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June 23, 2014 by dailybolusoflr

Medical Minute from Darren Mareiniss, MD JD

Colloid versus Crystalloid for Hypovolemic Shock – The CRISTAL Randomized Trial

Multicenter randomized clinical trial – 2857 ICU patients treated for hypovolemic shock (sepsis, trauma or other) in 57 ICUs in Belgium, France, North Africa and Canada
Inclusion Criteria:  No prior fluid bolus resuscitation for hypovolemia.  Hypovolemic shock was defined as – (1) SBP < 90, MAP < 60, orthostatic hypotension or a delta pulse pressure of 13% or higher; (2) evidence of low cardiac filling pressures or CI by invasive or non-invasive monitor; and (3) signs of hypoperfusion with 2 of the following: GCS < 12, U/O 3 seconds, Lactate > 2, BUN > 56 or FeNa < 1%. 
Exclusion: Burn, advanced liver disease, coagulation disorder, pregnant, allergy, CRF
Intervention:1414 received boluses with Colloid (gelatins, dextrans, hydroxyethyl starch or albumin) at the discretion of the treating physicians.  1443 patients received boluses with crystalloid (LR, NS or hypertonic saline).  All patients had crystalloid as maintenance fluid. 
Results:
1. Primary outcome – no difference in 28 day mortality – 359 deaths (25.4%) in colloid group vs 390 (27%) in the crystalloid group – RR .96( (95% CI, .88-1.04) P=.26). 
2. Secondary Outcomes – At 90 days, there were significantly more deaths in the crystalloid group.  There were 434 deaths (30.7%) in the colloid group vs 493 (34.2%) in the crystalloid group – RR . 92 (95% CI, .86-.99; P=.03).   Also, there were significantly more days alive without mechanical ventilation in the first week in the colloid group vs the crystalloid group – mean days 2.1 vs 1.8 days – RR .3 (95% CI, .09 – .48, P=.01).  There was also significantly more days alive and without vasopressors in the first week in the colloid group.  The difference in mean days was 5 vs 4.7 – RR .3 (95% CI, -.03 – .5).  There was also significantly more volume of bolus fluids in the first 7 days in the crystalloid group.  Also, there was no difference in the total amount of blood products transfused in the colloid vs crystalloid group.  There was no difference in renal replacement therapy (dialysis) between the two groups.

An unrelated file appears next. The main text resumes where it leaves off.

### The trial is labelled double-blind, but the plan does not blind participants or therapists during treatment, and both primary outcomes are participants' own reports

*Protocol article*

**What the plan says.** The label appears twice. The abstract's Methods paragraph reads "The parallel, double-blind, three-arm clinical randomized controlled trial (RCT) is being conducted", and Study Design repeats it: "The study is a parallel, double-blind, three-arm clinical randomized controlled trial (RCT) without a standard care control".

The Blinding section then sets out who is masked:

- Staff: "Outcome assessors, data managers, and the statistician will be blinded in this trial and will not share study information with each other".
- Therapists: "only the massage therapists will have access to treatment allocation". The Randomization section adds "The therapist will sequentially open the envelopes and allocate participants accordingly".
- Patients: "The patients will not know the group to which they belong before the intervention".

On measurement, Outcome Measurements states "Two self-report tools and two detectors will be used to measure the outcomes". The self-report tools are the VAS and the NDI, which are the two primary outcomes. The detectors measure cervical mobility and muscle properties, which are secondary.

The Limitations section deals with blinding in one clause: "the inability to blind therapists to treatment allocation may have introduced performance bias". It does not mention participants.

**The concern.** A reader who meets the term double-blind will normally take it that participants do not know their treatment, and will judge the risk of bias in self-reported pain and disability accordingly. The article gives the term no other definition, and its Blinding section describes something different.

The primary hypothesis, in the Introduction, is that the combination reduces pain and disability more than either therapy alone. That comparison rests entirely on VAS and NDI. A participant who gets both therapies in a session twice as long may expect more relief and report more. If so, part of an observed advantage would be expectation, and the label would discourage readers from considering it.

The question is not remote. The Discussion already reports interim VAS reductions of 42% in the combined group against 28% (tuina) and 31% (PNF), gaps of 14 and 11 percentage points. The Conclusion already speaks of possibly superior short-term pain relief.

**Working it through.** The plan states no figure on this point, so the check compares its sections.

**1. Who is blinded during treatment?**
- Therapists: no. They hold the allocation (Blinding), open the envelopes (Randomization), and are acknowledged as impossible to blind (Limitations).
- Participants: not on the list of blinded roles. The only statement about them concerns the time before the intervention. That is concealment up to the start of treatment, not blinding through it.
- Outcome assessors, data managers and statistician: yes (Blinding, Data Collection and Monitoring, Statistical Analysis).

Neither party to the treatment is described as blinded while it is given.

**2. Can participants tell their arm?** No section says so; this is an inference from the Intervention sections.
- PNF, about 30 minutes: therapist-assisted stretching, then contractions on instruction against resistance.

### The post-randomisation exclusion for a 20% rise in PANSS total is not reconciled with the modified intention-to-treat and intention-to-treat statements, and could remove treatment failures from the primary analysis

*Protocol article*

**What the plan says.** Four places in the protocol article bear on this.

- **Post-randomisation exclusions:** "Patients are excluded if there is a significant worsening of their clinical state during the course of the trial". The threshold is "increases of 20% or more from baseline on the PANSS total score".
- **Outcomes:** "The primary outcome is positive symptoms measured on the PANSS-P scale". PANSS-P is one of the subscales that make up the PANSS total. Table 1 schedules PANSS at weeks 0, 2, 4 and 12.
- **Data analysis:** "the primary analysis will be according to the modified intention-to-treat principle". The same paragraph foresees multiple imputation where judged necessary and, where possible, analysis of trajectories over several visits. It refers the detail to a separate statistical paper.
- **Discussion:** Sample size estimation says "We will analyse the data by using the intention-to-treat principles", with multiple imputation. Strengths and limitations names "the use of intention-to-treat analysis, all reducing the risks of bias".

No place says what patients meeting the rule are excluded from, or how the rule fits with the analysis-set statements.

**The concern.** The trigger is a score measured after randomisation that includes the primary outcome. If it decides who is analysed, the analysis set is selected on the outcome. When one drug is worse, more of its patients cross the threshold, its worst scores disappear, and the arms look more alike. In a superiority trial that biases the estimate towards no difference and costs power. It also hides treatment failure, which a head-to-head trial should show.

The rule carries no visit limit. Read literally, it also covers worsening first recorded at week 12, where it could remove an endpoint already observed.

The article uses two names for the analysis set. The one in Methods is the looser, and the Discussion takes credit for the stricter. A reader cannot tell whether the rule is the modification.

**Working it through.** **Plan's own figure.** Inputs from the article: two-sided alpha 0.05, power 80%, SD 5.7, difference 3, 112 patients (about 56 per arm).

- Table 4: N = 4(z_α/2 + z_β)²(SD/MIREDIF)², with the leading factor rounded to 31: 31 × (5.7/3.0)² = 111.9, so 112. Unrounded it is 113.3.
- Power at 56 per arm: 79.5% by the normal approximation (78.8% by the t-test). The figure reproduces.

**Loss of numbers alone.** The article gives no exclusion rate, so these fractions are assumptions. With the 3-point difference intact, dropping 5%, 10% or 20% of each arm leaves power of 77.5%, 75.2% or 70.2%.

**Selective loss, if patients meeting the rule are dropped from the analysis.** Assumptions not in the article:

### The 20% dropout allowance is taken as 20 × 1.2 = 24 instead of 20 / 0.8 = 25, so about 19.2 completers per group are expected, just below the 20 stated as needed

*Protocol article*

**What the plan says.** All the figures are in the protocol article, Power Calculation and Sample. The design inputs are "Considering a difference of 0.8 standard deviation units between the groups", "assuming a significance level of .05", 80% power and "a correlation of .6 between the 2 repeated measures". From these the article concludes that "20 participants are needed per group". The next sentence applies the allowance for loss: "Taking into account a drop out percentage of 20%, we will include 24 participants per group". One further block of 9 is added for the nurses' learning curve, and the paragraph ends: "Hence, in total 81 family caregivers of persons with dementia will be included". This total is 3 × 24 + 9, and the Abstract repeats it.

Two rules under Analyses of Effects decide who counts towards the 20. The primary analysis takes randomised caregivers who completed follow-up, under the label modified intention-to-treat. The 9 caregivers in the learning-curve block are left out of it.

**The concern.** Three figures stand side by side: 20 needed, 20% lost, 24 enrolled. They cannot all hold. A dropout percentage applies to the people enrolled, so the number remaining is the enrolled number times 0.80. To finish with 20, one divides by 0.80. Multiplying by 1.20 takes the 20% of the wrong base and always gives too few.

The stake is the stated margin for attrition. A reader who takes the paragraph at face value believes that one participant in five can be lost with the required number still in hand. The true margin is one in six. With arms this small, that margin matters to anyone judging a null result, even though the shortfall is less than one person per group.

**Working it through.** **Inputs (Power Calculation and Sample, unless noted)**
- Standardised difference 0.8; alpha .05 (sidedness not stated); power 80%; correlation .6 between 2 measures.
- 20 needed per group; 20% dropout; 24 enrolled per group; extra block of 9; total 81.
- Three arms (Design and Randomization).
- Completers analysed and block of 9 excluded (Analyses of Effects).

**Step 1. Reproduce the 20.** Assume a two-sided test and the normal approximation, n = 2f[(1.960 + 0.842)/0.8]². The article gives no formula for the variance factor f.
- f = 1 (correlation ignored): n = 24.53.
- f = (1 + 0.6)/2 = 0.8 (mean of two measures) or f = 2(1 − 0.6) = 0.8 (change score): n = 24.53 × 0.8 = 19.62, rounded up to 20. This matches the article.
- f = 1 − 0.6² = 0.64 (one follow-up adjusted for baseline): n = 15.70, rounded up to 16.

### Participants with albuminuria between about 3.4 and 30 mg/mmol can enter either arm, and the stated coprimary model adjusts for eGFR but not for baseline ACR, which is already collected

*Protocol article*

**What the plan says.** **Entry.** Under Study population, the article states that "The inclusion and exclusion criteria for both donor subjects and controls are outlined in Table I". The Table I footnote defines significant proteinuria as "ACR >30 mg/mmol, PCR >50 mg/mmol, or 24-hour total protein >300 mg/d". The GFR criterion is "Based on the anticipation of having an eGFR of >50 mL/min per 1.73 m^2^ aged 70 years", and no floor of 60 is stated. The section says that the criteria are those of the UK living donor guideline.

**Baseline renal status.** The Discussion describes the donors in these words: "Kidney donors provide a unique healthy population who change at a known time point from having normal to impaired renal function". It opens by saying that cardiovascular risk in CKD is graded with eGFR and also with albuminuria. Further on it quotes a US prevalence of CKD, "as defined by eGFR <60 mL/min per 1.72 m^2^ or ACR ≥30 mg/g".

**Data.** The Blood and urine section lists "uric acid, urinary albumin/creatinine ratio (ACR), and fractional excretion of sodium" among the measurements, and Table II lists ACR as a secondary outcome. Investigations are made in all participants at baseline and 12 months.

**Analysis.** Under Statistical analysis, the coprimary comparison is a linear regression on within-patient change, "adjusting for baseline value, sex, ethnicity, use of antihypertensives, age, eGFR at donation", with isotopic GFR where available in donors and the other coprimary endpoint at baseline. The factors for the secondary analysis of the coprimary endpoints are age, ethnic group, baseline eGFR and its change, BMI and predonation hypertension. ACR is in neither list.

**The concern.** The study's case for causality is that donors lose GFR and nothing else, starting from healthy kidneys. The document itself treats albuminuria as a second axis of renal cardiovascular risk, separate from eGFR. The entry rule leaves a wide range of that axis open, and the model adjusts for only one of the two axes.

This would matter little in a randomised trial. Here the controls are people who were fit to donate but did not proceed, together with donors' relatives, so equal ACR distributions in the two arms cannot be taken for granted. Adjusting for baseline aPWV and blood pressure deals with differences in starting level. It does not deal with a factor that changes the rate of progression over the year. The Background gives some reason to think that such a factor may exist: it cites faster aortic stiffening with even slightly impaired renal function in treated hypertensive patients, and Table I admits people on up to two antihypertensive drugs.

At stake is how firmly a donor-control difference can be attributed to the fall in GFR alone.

Conclusions:
·         There is no difference in 28 day mortality when comparing bolus administration of crystalloid vs colloid in hypovolemic shock.
·         There was more fluid volume administered in the crystalloid group than the colloid group.
·         There appeared to be a potential 90 day mortality benefit in the colloid group that needs to be further studied.
·         There was potential ventilator free day benefit and decreased duration of vasopressor therapy with colloid.  Again, no conclusion can be made, but further study is warranted.
·         There was no difference in dialysis or blood transfusions between the two groups

Bottom line – There was no difference in 28 day mortality between the two groups.  However, some the secondary findings suggest potential benefit with colloid resuscitation.  There was significantly decreased 90 day mortality in the colloid group.  In addition, there was a statistically significant decreased duration of vasopressor use and ventilator support in the colloid group during the first week. These secondary findings need to be further investigated. 
Interesting note– In the colloid group, 70% of patients were resuscitated with hydroxyethyl starch.  Prior studies have shown that use of this fluid increases the incidence of acute kidney injury and need for dialysis.  However, this was not seen here.  Is it possible that an overall benefit of colloid resuscitation may have negated the detrimental effects of this fluid?
References:
Annane D, Siami S, Jaber S et al.  Effects of Fluid Resuscitation with Colloid vs Crystalloid on Mortality in Critically Ill Patients Presenting with Hypovolemic Shock.  JAMA. 2013:310(17):1809-1817.

Myburgh JA, Finfer S, Bellomo R et al; CHEST Investigators; Australian and New Zealand Intensive Care Society Clinical Trials Group. Hydroxyethyl starch or saline for fluid resuscitation in intensive care. N Engl J Med. 2012;367(20):1901-1911.  

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